As a long time visitor and winter resident of Fort Myers, Florida we have tried just about everything. Here are the 5 must-try restaurants in Fort Myers, Florida.
About the Area
Fort Myers, Florida is a broader area than solely the city of Fort Myers. Just like any other city in the United States, it’s actually an area made up of many boroughs, smaller cities, and neighborhoods such as Cape Coral, Sanibel and Captiva Islands, Bonita Springs, Estero, North Fort Myers, Lehigh Acres, and to a lesser extent Naples.
There are some great restaurants serving fresh fish that didn’t make this list in Historic downtown Fort Myers (the River District.) The dining experience has elevated recently in the area offering some farm-to-table options coupled with great service.
For the purpose of this post, the area of Fort Myers is anywhere within a 10-mile radius of Fort Myers Beach.
Doc Ford’s Rum Bar and Grill
With a few locations across Southwest Florida, Doc Ford’s is part of local a restaurant group themed around books written by local author, Randy Wayne White. The books borrow heavily from the region, but outside of the name, the restaurants hold little relevance to the books.
Our preferred location is near Fort Myers Beach on San Carlos Island. We don’t eat there because of the affiliation with the books, in truth, I have started one of them but never finished it. We eat there – every trip – because the food is excellent and the prices are appropriate. Sitting on the deck, we often see dolphins swimming nearby, and of course, boats and yachts coming into the bay.
Believe it or not, my favorite dish on the menu is their fish sticks, though we have yet to have a daily special we haven’t loved.
Skip One (on 41)
Skip One is a fisherman’s kind of spot. The building is small and nothing to look at, aside from a pair of anthropomorphic shrimps in questionable positions.
The fish is some of the freshest we have experienced in the world. In fact, its freshness competes on a global level even when we lived beachfront in Thailand, visited Borneo, lived in Perú, and England. Listen carefully. Diners visit Skip One for one reason and one reason only, incredibly fresh seafood – they do not visit for the sides, you shouldn’t either. The dining rooms (3) offer kitsch but that’s not the reason to visit either. It’s award-winning seafood, served at dinner only – they won’t be serving breakfast any time soon and I haven’t seen any gluten-free options.
Skip One serves both a broth-based conch soup and a New England Clam Chowder. Do the unthinkable – ask them to mix them. It’s not on the menu, but it’s a known favorite even though it seems like it shouldn’t be.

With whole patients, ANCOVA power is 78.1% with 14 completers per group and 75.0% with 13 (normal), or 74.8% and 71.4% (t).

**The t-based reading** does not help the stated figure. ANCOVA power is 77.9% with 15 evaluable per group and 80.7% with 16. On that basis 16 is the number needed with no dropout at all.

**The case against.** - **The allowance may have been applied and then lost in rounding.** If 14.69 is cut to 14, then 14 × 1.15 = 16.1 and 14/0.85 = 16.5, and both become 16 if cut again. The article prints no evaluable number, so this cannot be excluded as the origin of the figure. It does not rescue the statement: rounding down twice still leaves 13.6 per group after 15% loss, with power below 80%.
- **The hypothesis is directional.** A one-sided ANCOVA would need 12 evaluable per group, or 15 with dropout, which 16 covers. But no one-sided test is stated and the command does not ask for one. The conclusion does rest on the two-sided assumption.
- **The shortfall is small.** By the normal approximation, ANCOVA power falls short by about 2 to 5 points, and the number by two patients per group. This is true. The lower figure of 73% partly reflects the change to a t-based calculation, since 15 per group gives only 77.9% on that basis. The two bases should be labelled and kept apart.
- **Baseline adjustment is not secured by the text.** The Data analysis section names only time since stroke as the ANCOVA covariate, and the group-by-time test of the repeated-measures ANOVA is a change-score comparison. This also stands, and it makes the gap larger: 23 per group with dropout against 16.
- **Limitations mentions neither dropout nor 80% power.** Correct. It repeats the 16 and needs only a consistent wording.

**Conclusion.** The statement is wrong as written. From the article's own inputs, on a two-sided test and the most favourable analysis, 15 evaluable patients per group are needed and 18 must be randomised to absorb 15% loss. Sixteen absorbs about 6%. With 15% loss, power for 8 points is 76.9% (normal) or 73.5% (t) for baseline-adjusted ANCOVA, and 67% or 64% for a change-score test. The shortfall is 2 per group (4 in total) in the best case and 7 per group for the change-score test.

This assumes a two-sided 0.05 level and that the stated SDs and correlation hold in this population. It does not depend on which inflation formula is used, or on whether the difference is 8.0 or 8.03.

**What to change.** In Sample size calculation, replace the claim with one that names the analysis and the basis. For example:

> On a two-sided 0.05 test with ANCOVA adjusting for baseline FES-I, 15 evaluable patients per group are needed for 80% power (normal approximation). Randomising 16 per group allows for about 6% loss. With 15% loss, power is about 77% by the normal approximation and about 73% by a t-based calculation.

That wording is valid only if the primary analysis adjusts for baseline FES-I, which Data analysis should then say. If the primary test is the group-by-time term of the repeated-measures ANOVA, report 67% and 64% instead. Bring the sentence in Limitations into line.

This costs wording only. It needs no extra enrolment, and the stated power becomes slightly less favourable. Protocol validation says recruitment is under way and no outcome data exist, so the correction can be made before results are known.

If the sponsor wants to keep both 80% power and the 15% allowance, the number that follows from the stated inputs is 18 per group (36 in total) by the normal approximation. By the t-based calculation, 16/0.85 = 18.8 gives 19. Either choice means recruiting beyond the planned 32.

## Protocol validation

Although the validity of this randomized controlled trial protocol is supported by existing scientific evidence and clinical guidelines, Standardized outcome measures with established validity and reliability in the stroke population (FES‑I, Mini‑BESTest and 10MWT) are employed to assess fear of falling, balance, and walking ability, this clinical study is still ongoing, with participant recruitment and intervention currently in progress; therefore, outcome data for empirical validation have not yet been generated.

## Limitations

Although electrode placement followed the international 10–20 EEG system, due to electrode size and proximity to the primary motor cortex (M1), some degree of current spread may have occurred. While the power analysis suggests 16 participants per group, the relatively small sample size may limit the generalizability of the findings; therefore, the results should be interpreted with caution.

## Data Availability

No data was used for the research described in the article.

Our favorite dish is the shell-on Spicy Shrimp (one pound if we are sharing.) Soaked in butter and seasoned with a cajun blend and old bay, this bib-required meal is one of the first we race to eat when visiting the Fort Myers area.
Pro tip: upsize your shrimp two levels ($1 per level) to larger crustaceans, it’s less work and more satisfying. If you order something without hush puppies, add them, with butter and honey. You’ll be fat when you leave, but you’ll leave happy.
If you arrive in “season” (October to March), be prepared to wait. If you don’t mind eating late, you should be able to get a table just about any night of the week after 8:15 pm. You may be tempted to try their stone crabs, seared scallops, or grouper – but know that you’re missing out on the best thing on the menu if you bypass the shrimp.
Named for the father/daughter pair who created the restaurant, Luigina’s is a rare mix of Italian and Portuguese cuisine. The pairs wouldn’t seem to go together at first. Spain and Portugal have plenty in common, sharing the Iberian peninsula, but Italian and Portuguese restaurants are harder to find.
My daughter loved their macaroni and cheese, the bechamel sauce made from scratch in-house. My wife never misses Tia Nita’s Chicken: Grilled chicken breast topped with goat cheese, sun-dried tomatoes, and topped with a creamy garlic lemon butter sauce with basil. Served with vegetable of the day and garlic mashed potatoes. I can’t pass up the Portuguese Shrimp Rice: Saucy tomato rice with shrimp parsley and cilantro.
With top-notch food and service that feels like family, don’t pass on Luigina’s.
Mikael’s Kitchen (Cuban Food)
A new entrant on the scene in Fort Myers is the absolutely authentic Mikael’s Kitchen. Signs downplay “Mikael’s” in favor of “Comida Cubano” so look for the green and yellow sign. The restaurant falls somewhere closer to Cuban fast-casual with a massive menu but also a drive-through window available.
The Cuban sandwich, medianoche, and croquettes are superb. But the restaurant also offers more than a dozen dishes, as many sides, and even small grocery items for those longing for Cuba. Either from the window or along a glass-enclosed buffet. I’ve tried a number of items and have been impressed with everything I’ve had including lobster tails and saffron rice.
While it’s mostly sugar, a Café con Leche and croquettes is a nice way to start the day and this has become our new tradition in Fort Myers.
Love Boat Ice Cream
Love Boat is not a restaurant, but a must-try ice cream shop. The largest location is situated about four miles from Fort Myers Beach and is a perfect way to end a day on the water. Love Boat hand makes their extensive menu of ice cream (traditional, lactose-free, and sorbets.)
Classics like Rocky Road and Cookies and Cream are available but do yourself a favor and try Birthday Cake featuring chunks of yellow cakes and icing mixed in. My wife loves the brownie batter malts.
Love Boat sells their ice cream to area restaurants but guests will prefer visiting the actual site, map available here.
What do you think? Do you have favorites in Fort Myers (and surrounding areas) that should be added to this list?